To understand their competence in natural genome editing, we have to look not only at their linguistic competence in editing and regulating correct nucleotide sequences, but also at their communicative competence, that is, how they interact with each other, how they compete within host organisms, how they symbiotically interact with host organisms to ward off competing parasites, how they generate de novo sequences and what life strategies they share. Exactly these features are presented in this volume. Persistent infection lifestyles that do not harm hosts, and symbiotic, cooperating viral swarms, may be more successful in evolutionary terms for integrating advantageous phenotypes into host organisms than are “selfish” agents. Increasing empirical data about the abundance of viruses and virus-derived parts in the ecosphere of this planet, and their roles in the evolution and developmental processes of cellular life forms at the level of the microscopic processes of replication, transcription, translation, alternative splicing, RNA-editing, epigenetics and repair, raise a fundamental question concerning a crucial decision about how to define and explain life ...
(Viruses: Essential Agents of Life, at viii-ix; see also this). Uh oh, the big picture we have been textbook taught for the past half century is only attached a tiny bit to reality?

Where have you heard that on Dredd Blog -- perhaps The Ways of Bernays?

Hey gang, how's that for a weekend rebel science excursion?!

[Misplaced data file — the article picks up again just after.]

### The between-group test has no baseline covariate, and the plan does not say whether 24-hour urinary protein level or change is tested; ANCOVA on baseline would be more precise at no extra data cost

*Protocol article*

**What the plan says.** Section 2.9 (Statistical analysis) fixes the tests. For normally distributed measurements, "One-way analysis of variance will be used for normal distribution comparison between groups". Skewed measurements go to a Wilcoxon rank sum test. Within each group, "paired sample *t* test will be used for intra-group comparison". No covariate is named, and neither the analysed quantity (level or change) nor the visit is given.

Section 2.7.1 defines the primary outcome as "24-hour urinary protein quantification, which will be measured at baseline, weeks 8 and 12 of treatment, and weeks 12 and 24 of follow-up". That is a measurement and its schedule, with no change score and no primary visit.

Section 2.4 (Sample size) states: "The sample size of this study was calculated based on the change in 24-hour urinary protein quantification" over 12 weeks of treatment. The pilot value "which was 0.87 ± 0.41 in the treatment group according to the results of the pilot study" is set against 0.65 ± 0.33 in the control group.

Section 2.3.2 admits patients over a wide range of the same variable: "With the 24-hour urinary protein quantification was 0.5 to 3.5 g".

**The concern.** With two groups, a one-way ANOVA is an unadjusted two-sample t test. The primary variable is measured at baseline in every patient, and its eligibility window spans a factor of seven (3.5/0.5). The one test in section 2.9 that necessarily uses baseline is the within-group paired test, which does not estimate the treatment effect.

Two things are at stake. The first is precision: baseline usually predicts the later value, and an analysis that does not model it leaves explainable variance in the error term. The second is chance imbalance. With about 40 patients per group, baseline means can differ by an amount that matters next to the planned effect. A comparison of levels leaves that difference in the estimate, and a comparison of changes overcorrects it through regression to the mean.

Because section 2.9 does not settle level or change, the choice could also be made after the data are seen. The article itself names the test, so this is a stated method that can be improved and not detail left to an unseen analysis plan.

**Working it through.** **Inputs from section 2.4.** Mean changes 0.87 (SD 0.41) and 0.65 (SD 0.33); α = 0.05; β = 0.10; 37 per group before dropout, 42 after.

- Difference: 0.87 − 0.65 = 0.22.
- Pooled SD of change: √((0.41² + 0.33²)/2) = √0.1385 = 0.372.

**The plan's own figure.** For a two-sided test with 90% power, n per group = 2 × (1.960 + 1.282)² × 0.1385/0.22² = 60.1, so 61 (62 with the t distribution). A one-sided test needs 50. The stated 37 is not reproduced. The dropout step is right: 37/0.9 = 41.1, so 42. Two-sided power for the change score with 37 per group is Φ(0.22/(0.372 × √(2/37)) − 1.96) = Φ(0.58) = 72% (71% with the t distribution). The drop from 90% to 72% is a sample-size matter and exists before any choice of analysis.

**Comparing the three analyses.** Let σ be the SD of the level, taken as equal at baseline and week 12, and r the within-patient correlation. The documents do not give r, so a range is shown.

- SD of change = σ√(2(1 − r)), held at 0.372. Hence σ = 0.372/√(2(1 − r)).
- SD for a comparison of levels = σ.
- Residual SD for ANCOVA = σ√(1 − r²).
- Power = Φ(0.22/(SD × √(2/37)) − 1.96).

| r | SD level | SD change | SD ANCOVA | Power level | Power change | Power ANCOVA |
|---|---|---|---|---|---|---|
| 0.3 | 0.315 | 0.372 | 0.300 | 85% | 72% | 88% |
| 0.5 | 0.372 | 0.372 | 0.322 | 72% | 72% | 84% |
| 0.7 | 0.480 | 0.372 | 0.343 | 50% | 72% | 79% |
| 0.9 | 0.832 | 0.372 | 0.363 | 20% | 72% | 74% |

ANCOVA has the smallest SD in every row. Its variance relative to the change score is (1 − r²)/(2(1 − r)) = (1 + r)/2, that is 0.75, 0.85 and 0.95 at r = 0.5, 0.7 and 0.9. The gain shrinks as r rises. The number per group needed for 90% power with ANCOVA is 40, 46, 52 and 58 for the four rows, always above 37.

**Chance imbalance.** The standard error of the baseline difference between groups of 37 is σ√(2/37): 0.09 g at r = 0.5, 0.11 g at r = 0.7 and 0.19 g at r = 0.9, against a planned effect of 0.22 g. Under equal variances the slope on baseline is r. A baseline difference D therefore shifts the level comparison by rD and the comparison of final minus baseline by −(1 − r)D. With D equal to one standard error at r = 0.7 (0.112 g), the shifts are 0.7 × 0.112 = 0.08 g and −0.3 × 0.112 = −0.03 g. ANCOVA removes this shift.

Anyway, let's get on with this post:
The agent-based perspective is evident in the observation that every coordination process between cells, tissues, organs and organisms depends on signs that function as signals between signalling agents. Signalling and communication does not occur by signals alone, but by living agents that are competent to use signs. In all cases, the participating agents share a competence to generate signs, to receive appropriate messages and to interpret their content.
(ibid, at x). Oh my, some regular readers are going to be reminded of a recent Dredd Blog post:
The general statement in the quote above ("cancer is caused by damage to DNA that leads to uncontrolled cellular growth and spread throughout the body, either by increasing chemical signals that cause growth or by interrupting chemical signals that control growth") indicates that clear signals are required for healthy cell performance.
Regulatory conflicts occur when two signals that individually trigger opposite cellular responses are present simultaneously. Here, we investigate regulatory conflicts in the bacterial response to antibiotic combinations.